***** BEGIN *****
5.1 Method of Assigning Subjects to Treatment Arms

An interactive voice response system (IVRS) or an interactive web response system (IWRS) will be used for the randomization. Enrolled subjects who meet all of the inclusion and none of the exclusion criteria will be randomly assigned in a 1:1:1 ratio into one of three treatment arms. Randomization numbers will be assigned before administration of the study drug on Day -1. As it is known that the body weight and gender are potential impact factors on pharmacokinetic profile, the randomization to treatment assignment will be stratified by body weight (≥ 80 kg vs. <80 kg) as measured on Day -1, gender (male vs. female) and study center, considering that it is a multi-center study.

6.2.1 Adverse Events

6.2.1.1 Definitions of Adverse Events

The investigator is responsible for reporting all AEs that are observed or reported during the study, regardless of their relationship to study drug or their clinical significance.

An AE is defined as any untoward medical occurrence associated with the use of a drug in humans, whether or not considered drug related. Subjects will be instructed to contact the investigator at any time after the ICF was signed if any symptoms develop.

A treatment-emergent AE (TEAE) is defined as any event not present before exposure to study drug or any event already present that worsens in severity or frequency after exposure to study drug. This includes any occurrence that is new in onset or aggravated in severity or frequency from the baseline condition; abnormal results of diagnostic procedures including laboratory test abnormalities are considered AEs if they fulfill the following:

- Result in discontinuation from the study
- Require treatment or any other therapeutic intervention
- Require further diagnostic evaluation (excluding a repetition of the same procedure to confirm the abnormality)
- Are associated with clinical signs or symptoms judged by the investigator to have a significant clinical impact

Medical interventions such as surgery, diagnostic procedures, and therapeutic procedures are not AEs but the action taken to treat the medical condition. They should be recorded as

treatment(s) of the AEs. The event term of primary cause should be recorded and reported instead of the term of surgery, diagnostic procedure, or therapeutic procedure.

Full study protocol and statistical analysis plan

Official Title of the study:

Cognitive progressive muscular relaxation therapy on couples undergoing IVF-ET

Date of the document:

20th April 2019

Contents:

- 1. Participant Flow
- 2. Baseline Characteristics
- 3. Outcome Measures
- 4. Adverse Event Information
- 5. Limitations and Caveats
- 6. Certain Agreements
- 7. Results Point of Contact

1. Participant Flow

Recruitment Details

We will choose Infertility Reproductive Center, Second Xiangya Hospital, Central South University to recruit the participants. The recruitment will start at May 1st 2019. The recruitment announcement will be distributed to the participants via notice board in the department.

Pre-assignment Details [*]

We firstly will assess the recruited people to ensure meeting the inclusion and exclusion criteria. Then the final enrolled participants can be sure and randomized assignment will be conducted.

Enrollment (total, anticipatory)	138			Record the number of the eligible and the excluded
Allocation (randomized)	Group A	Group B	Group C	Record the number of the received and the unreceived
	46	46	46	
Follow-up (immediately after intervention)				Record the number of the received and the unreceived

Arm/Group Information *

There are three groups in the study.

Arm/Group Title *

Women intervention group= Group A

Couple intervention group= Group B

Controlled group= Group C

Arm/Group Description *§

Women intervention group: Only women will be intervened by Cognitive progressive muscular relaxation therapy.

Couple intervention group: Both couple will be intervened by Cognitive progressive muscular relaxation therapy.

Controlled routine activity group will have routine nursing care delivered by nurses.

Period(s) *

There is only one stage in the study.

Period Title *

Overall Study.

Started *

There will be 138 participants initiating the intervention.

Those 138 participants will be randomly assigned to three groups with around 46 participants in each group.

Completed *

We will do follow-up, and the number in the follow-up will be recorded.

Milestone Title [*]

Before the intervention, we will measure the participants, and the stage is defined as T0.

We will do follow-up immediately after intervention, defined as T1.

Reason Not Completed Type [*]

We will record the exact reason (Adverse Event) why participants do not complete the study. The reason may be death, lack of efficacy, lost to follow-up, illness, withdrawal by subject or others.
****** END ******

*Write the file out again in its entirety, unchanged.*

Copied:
5.1 Method of Assigning Subjects to Treatment Arms

An interactive voice response system (IVRS) or an interactive web response system (IWRS) will be used for the randomization. Enrolled subjects who meet all of the inclusion and none of the exclusion criteria will be randomly assigned in a 1:1:1 ratio into one of three treatment arms. Randomization numbers will be assigned before administration of the study drug on Day -1. As it is known that the body weight and gender are potential impact factors on pharmacokinetic profile, the randomization to treatment assignment will be stratified by body weight (≥ 80 kg vs. <80 kg) as measured on Day -1, gender (male vs. female) and study center, considering that it is a multi-center study.

6.2.1 Adverse Events

6.2.1.1 Definitions of Adverse Events

The investigator is responsible for reporting all AEs that are observed or reported during the study, regardless of their relationship to study drug or their clinical significance.

An AE is defined as any untoward medical occurrence associated with the use of a drug in humans, whether or not considered drug related. Subjects will be instructed to contact the investigator at any time after the ICF was signed if any symptoms develop.

A treatment-emergent AE (TEAE) is defined as any event not present before exposure to study drug or any event already present that worsens in severity or frequency after exposure to study drug. This includes any occurrence that is new in onset or aggravated in severity or frequency from the baseline condition; abnormal results of diagnostic procedures including laboratory test abnormalities are considered AEs if they fulfill the following:

- Result in discontinuation from the study
- Require treatment or any other therapeutic intervention
- Require further diagnostic evaluation (excluding a repetition of the same procedure to confirm the abnormality)
- Are associated with clinical signs or symptoms judged by the investigator to have a significant clinical impact

Medical interventions such as surgery, diagnostic procedures, and therapeutic procedures are not AEs but the action taken to treat the medical condition. They should be recorded as

treatment(s) of the AEs. The event term of primary cause should be recorded and reported instead of the term of surgery, diagnostic procedure, or therapeutic procedure.

Full study protocol and statistical analysis plan

Official Title of the study:

Cognitive progressive muscular relaxation therapy on couples undergoing IVF-ET

Date of the document:

20th April 2019

Contents:

- 1. Participant Flow
- 2. Baseline Characteristics
- 3. Outcome Measures
- 4. Adverse Event Information
- 5. Limitations and Caveats
- 6. Certain Agreements
- 7. Results Point of Contact

1. Participant Flow

Recruitment Details

We will choose Infertility Reproductive Center, Second Xiangya Hospital, Central South University to recruit the participants. The recruitment will start at May 1st 2019. The recruitment announcement will be distributed to the participants via notice board in the department.

Pre-assignment Details [*]

We firstly will assess the recruited people to ensure meeting the inclusion and exclusion criteria. Then the final enrolled participants can be sure and randomized assignment will be conducted.

Enrollment (total, anticipatory)	138			Record the number of the eligible and the excluded
Allocation (randomized)	Group A	Group B	Group C	Record the number of the received and the unreceived
	46	46	46	
Follow-up (immediately after intervention)				Record the number of the received and the unreceived

Arm/Group Information *

There are three groups in the study.

Arm/Group Title *

Women intervention group= Group A

Couple intervention group= Group B

Controlled group= Group C

Arm/Group Description *§

Women intervention group: Only women will be intervened by Cognitive progressive muscular relaxation therapy.

Couple intervention group: Both couple will be intervened by Cognitive progressive muscular relaxation therapy.

Controlled routine activity group will have routine nursing care delivered by nurses.

Period(s) *

There is only one stage in the study.

Period Title *

Overall Study.

Started *

There will be 138 participants initiating the intervention.

Those 138 participants will be randomly assigned to three groups with around 46 participants in each group.

Completed *

We will do follow-up, and the number in the follow-up will be recorded.

Milestone Title [*]

Before the intervention, we will measure the participants, and the stage is defined as T0.

We will do follow-up immediately after intervention, defined as T1.

Reason Not Completed Type [*]

We will record the exact reason (Adverse Event) why participants do not complete the study. The reason may be death, lack of efficacy, lost to follow-up, illness, withdrawal by subject or others.